Sunday, January 31, 2010

Knitter School: Chevron Panels & Beyond!

I'm not quite caught up on the month's VK stitch-patterns-of-the-day, but I endeavour! I've decided to start knitting the day's pattern and then work on the back catalogue when I've got time. Here's a few of the ones I've done lately, plus a bonus chart.

First, for the 4th, "Chevron Panels". It was a little tricky at first, but by the seventh repeat I was actually able to knit the pattern without looking at the instructions (once I could tell where to knit the knits and purl the purls on the WS, it was a lot easier). I tried this one in some Nature Spun wool (colour: bamboo).

For the 5th, the pattern was "Chevron Rib" (lots of chevrons going on). This one is nice because it's effectively reversible - it's nigh impossible to tell which is the right or wrong side if you're not in the know!

And the 6th was a diagonal basketweave, which I really liked. I found the written instructions hard to follow, so after a while I did a chart for it, and it was much easier - visually - to make sense of how the pattern works. I've included another lo-fi chart (on paper, photographed instead of scanned)... chart begins on the RS with row one. Dots are purls on the RS, knits on the WS, and, as I like to do, the rest of the stitches were coloured in magenta to make for easier reading. Enjoy!

Tuesday, January 26, 2010

Knitter School: "Anemone"

The pattern for the 2nd & 3rd of January is "Anemone". While my swatch doesn't quite show off the scalloped, tentacle-y quality embodied on the calendar page, it was kind of exciting tackling something that at first seemed kind of intimidating. It requires a multiple of four stitches plus two, and it's basically four rows of garter then two rows that make up the "anemone" - k1, *k1 wrapping yarn around needle twice*, rep. to last st, k1. On the next row, you slip four stitches to the right needle, slipping off the extra wrap (it doesn't drop through the knitting, rather it makes the stitch much bigger), slip those stitches back to the left hand needle, then k4tog, and without slipping the stitches off the needle, p1, k1, p1 into those four stitches again. When all is said and done the stitch count should remain the same, but you end up with a quasi-eyelet and the wrapping effect. It's quite neat. I can't think of any practical application for it personally, but it's always nice to jump a hurdle: the fear of faffing up your knitting when you try something new, only to realise that it did, after all, work the way it was supposed to!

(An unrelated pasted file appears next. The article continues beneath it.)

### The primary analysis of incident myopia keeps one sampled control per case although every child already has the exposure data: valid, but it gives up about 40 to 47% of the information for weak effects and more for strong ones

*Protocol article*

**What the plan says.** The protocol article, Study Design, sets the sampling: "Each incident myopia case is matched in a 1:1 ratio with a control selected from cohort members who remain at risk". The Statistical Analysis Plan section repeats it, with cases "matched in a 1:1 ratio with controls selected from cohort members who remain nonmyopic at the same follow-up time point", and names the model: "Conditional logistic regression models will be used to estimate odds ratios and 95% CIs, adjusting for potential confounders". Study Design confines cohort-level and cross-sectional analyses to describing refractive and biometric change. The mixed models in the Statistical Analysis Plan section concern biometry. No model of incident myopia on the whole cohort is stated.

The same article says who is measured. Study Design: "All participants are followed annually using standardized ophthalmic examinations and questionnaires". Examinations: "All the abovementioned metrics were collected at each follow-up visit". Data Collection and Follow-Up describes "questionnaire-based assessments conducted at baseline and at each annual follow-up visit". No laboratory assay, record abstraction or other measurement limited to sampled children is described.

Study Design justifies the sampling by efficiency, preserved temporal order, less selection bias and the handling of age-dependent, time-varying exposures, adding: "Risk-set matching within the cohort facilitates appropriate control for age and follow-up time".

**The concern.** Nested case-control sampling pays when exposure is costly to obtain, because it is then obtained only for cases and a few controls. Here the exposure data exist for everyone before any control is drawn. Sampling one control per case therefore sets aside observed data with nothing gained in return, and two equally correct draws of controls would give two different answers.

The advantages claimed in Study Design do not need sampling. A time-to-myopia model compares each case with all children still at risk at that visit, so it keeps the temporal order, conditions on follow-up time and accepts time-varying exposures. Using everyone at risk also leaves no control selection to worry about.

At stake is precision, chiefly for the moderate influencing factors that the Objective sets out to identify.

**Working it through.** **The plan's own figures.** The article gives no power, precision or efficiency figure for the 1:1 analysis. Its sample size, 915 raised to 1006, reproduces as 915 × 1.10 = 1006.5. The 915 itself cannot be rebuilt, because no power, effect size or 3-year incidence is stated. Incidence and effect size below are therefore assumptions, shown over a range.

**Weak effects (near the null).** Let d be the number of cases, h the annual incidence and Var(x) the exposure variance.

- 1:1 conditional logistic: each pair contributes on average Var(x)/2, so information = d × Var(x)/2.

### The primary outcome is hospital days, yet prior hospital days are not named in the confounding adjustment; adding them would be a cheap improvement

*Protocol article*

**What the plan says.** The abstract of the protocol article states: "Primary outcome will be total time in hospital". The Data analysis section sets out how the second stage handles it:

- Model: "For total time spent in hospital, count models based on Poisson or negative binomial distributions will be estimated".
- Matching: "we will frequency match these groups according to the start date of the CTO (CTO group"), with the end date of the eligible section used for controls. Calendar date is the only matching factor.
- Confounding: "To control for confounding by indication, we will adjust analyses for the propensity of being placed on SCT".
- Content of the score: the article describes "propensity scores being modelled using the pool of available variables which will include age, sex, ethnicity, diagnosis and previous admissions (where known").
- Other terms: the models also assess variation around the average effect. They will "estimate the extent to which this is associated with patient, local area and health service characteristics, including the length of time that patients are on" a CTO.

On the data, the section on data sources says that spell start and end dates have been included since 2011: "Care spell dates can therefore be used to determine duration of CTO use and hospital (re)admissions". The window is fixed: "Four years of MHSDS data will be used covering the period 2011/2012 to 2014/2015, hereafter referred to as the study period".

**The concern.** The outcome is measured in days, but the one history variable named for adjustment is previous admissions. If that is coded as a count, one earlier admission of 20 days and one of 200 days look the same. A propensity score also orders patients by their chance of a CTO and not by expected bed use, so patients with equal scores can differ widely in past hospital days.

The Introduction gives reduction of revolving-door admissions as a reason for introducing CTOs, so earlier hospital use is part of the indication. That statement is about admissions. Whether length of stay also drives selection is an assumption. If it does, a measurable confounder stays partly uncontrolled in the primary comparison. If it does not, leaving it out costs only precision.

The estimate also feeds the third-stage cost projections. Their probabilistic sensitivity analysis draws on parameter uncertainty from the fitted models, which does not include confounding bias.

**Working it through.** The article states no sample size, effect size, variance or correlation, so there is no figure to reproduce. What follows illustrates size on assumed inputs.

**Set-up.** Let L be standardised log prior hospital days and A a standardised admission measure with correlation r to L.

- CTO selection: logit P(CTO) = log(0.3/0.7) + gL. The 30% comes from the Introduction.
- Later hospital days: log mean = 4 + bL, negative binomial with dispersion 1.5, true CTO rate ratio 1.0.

In other news, I've been working on another Laila scarf for the store (this one in a stony charcoal grey) and finished a version of "Miss Urchin" in cotton. Am I the only one that seems to generate mounds of fuzzies when working with cotton? It was pilling so much that I was afraid by the time I was finished there'd be no hat, only a pile of cotton fuzz. Fortunately, the hat made it through the knitting process and is ready for shipment/pick up by its new owner :)

I'm also learning some very exciting things about cables. Stay tuned for nerdy excitement!

Saturday, January 23, 2010